Then, TikTok happened.
By the time Sean graduated from Columbia River High School in Vancouver, Washington in June 2020, he had 12 million TikTok followers. Sean credits some of his success to his early adoption of the platform, having hopped on as it was transitioning from being known as Musically.
By senior year, he had gained 1 million followers. It was then that he knew was skipping college all together and going straight to Los Angeles. “There was never a doubt in my mind that I wanted to come out here,” he said. Sean moved to his Porter Ranch, California home called “Pound LA” in October 2020. He shares the space with five friends. “It was just a very straightforward, focused goal of mine to just make this my career,” he said.
While Sean was sad to miss out on a traditional senior year of high school because of the COVID-19 pandemic, the shutdown helped him reach new TikTok milestones as people sat home on their phones. “That’s actually where I got my peak growth,” he said. “We went from three to 10 million [followers on TikTok] in about six weeks.”
Now, he’s gained upwards of 20 million TikTok followers.
“If you told little 10-year-old Sean, ‘one day there’s going to be 20 million people watching your content,’ I probably would have slapped you across your face with my tiny 10-year-old hands. It’s just been a dream and I’m so grateful for where I’m at right now,” he said.
Sean loves making people feel like kids again as he wows them with his tricks. “There’s that genuine joy of, ‘What just happened?’ And it’s that feeling that you can make someone feel like anything is possible,” he said. “[Magic] can transcend any language and that’s what makes it really successful.”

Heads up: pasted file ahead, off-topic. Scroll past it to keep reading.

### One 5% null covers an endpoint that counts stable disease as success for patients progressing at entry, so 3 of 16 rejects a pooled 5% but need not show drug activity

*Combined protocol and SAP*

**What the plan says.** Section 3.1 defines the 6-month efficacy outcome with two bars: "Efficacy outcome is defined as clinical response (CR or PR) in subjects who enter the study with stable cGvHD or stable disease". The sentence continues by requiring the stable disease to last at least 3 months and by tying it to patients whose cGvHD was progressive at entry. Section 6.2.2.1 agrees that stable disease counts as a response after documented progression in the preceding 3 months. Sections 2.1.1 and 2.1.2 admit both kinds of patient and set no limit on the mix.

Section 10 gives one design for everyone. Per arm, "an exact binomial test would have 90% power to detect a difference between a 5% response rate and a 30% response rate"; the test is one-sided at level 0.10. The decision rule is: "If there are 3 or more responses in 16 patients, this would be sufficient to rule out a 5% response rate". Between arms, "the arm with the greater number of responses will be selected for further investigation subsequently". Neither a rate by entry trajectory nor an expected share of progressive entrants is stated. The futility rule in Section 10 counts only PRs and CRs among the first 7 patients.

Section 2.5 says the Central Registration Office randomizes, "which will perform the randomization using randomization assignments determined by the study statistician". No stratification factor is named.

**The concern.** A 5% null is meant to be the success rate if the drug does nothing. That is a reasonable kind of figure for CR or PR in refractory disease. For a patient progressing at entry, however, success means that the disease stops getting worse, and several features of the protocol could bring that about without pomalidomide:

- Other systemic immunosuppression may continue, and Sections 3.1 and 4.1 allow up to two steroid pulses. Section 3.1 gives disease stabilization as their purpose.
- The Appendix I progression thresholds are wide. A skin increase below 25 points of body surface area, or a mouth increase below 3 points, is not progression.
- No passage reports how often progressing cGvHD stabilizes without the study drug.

The one trick he says everyone should learn how to do is the illusion of sticking a pen up your nose and pulling it out of your mouth. “It’s a really cool one,” he said as he demonstrated over Zoom.
But unlike the big-time magicians, Sean likes to reveal his secrets.
“You’ve got to keep the art form alive and you’ve got to inspire other magicians. So I love being able to show both ends of being a magician. The performing and the tutorials,” he explained.
The pressure of entertaining his 20 million followers hasn’t affected him. “He’s just a genuinely good guy and genuinely cares about other people,” Sean’s manager Matt Maguire told Inside Edition Digital.
“I knew what was coming, but it definitely feels that you’re being watched a lot,” Sean explained of his growing celebrity. “Every small thing you do, people are watching you and anything that you say can be taken, any which way. So it’s always something to be wary about.”
For Sean, remembering his morals and heritage help him stay grounded.
“I truly believe that a lot of my core values, and everything that I believe in, comes from my Filipino heritage,” he said. “One of the big things is hard work, [it] is a huge thing. Whatever you do, whether it is being a doctor, a lawyer or social media, in this case: Just work hard. And I get a lot of that from my parents and my culture.”
His father agreed. “I always ask him that whatever happens to him — if he becomes very successful,” his dad said, “He should not forget where we came from.”